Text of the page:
Walter Kempowski: All For Nothing

January 2, 2019

61xYa-pKCfL._AC_US218_It’s hard to find the right adjective for this novel: it’s very good, powerful, moving and yet none of those words does it full justice. It’s a novel about Germany in the closing stages of the Second World War, and another of my reactions as I finished it was anger, as I realised it would have been impossible for an English writer to produce such a novel, and because this feeling once again highlighted my country’s inability to understand other nations’ experience of that conflict, or their desire, through the European project, to ensure that it was never repeated.

To prevent this piece becoming a rant, and because I want to do justice to a remarkable book, I’ll slow down and explain. The novel is set in the depths of East Prussia, an area of the Reich that was cut off as the Russians swept westwards, and eventually impossible to escape from. East Prussia no longer exists, its territory having been divided by Stalin between the Soviet Union and Poland, for the latter nation as recompense for all the territory Stalin took. And I declare a kind of interest, as much of my Polish family live in those once German lands.

But we need to go further back into history to understand: in those territories for centuries many different peoples had lived along side each other reasonably peaceably – Poles, Germans, Kashubians… after the end of the Great War there had been plebiscites and some areas had chosen to become part of the re-born Polish Republic, while others opted for Germany. The Nazis’ treatment of other nationalities and races as subhuman meant the end of any further co-existence, and Stalin enforced ethnic cleansing throughout the region. The region is beautiful countryside and you can see German characteristics in many of the buildings which survived the war, but it is now indelibly part of Poland. I remember great shock when visiting as a teenager in 1970, and seeing the wreckage of the old German cemeteries, which were being demolished and removed…

Back to the novel: apparently Kempowski spent years collecting information, testimonies and evidence from those who fled – as he had done as a child. So although some of the places in the novel are fictional, the whole is solidly rooted in fact. And he manages to create a lyrical picture of an epoch, a place and a way of life which had totally vanished, which had to vanish, and yet make us regret its loss; the only other novel I’ve read which had succeeded so powerfully is Lampedusa’s The Leopard.

Because it’s a tale of the gathering flight from the region, there are many characters who pass through, as well as those who are more fixed; there are glimpses of Nazism and also the impression that the Nazis have passed them by, which of course they have not. There is a great sense of naivety about many of them, and of wilful blindness and collusion about others, as well as a complete inability to grasp the epic scale of the calamity which is overtaking them. And they are all basically decent people, deep down: they cannot understand what is happening to them. Death arrives horribly suddenly and brutally. Nazi bureaucrats and minions continue to wreck lives in nit-picking little ways even as the Reich is crashing down around them: no-one is spared. People are capable of great goodness and great pettiness; Kempowski shows us it all, achieving a strange, almost Brechtian distancing from his characters and their fates. Perhaps much of the book’s power comes from this, through the sense of ordinary people swept along by the tide of events, both complicit and yet also tragically victims. His neutral tone is also important, helping create a certain sense of nostalgia and sadness, as well as inevitability, and giving a dream-like quality to the lost world. There is an unreal, even surreal quality to many characters’ thoughts and actions, which unnervingly leads the reader at times to attribute innocence to them; yet there are chilling hints of their knowledge of the horrors perpetrated by the regime which acts in their name. The moral complexity is both challenging and necessary.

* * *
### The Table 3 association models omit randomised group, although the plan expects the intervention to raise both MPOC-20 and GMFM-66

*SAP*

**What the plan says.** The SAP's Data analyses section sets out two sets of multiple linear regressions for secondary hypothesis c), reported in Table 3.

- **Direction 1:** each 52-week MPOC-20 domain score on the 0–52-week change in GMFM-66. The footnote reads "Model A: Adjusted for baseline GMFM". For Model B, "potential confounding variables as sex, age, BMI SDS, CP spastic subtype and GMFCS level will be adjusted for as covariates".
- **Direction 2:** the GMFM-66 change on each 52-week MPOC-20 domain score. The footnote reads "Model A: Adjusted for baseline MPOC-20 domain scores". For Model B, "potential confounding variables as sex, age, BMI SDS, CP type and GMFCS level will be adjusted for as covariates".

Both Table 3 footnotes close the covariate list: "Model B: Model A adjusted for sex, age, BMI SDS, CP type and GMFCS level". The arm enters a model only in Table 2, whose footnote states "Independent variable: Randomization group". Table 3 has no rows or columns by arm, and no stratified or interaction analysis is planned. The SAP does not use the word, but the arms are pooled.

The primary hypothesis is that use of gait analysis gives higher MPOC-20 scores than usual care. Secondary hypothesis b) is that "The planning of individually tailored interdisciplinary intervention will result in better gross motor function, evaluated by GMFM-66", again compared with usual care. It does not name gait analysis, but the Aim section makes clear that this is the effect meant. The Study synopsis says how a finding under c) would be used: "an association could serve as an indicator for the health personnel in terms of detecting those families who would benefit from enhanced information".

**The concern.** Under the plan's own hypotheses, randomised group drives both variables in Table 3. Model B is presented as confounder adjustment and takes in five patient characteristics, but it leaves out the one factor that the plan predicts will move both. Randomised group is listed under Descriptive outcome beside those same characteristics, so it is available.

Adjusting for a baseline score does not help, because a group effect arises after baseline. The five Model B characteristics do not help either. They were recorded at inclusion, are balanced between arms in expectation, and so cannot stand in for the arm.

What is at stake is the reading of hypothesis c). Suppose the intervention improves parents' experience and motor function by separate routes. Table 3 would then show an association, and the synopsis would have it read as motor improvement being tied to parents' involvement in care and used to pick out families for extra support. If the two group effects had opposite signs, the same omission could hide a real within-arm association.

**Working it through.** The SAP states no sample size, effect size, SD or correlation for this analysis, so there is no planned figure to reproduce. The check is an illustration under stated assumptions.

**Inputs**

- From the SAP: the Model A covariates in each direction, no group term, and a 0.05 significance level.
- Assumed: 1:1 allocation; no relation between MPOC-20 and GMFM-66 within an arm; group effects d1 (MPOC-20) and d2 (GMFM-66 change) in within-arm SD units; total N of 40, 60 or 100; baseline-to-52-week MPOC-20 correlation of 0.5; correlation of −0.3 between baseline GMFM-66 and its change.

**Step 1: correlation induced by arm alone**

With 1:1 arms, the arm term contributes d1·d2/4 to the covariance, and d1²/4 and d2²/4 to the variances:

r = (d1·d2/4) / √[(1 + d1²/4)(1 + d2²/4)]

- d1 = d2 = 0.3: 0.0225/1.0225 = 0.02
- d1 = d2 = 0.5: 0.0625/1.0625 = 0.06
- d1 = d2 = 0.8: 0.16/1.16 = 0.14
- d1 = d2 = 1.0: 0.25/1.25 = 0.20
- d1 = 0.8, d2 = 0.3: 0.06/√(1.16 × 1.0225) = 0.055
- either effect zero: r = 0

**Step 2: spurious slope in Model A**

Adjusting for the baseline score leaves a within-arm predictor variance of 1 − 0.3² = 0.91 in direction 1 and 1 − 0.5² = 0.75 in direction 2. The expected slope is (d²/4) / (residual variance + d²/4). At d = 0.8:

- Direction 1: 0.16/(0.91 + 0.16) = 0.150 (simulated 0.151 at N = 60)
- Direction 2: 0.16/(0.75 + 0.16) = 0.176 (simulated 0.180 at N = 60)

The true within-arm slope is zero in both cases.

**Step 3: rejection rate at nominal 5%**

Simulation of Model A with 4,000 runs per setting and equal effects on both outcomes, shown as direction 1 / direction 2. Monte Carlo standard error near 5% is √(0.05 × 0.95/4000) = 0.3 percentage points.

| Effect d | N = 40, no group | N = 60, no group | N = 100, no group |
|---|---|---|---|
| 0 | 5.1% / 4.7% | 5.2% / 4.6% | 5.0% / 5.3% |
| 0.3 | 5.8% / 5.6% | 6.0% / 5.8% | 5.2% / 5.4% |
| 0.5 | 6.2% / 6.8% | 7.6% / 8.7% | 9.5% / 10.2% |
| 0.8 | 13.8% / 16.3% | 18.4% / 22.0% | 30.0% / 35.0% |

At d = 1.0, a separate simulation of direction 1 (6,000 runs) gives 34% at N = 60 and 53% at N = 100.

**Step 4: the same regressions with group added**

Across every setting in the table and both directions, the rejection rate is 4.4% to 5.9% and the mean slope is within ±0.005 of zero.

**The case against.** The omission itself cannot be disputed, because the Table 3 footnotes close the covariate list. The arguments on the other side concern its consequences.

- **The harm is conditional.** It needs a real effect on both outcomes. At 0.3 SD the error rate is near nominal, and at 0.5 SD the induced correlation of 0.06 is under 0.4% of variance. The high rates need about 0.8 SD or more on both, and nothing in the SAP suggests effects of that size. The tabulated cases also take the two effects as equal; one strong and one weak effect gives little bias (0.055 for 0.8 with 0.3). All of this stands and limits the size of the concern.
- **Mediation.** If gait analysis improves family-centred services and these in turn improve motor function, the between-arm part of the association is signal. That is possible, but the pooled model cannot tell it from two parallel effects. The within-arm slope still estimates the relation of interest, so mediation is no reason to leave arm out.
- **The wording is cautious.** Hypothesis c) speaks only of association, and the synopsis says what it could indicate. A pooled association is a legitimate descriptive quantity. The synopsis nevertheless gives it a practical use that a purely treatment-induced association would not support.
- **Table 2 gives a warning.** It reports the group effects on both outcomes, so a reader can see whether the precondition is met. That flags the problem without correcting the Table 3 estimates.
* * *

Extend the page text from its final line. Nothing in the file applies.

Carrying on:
The book has been translated very well, I feel, and the novelist Jenny Erpenbeck’s introduction to this edition, in which she writes about Kempowski’s research, is also very useful background.

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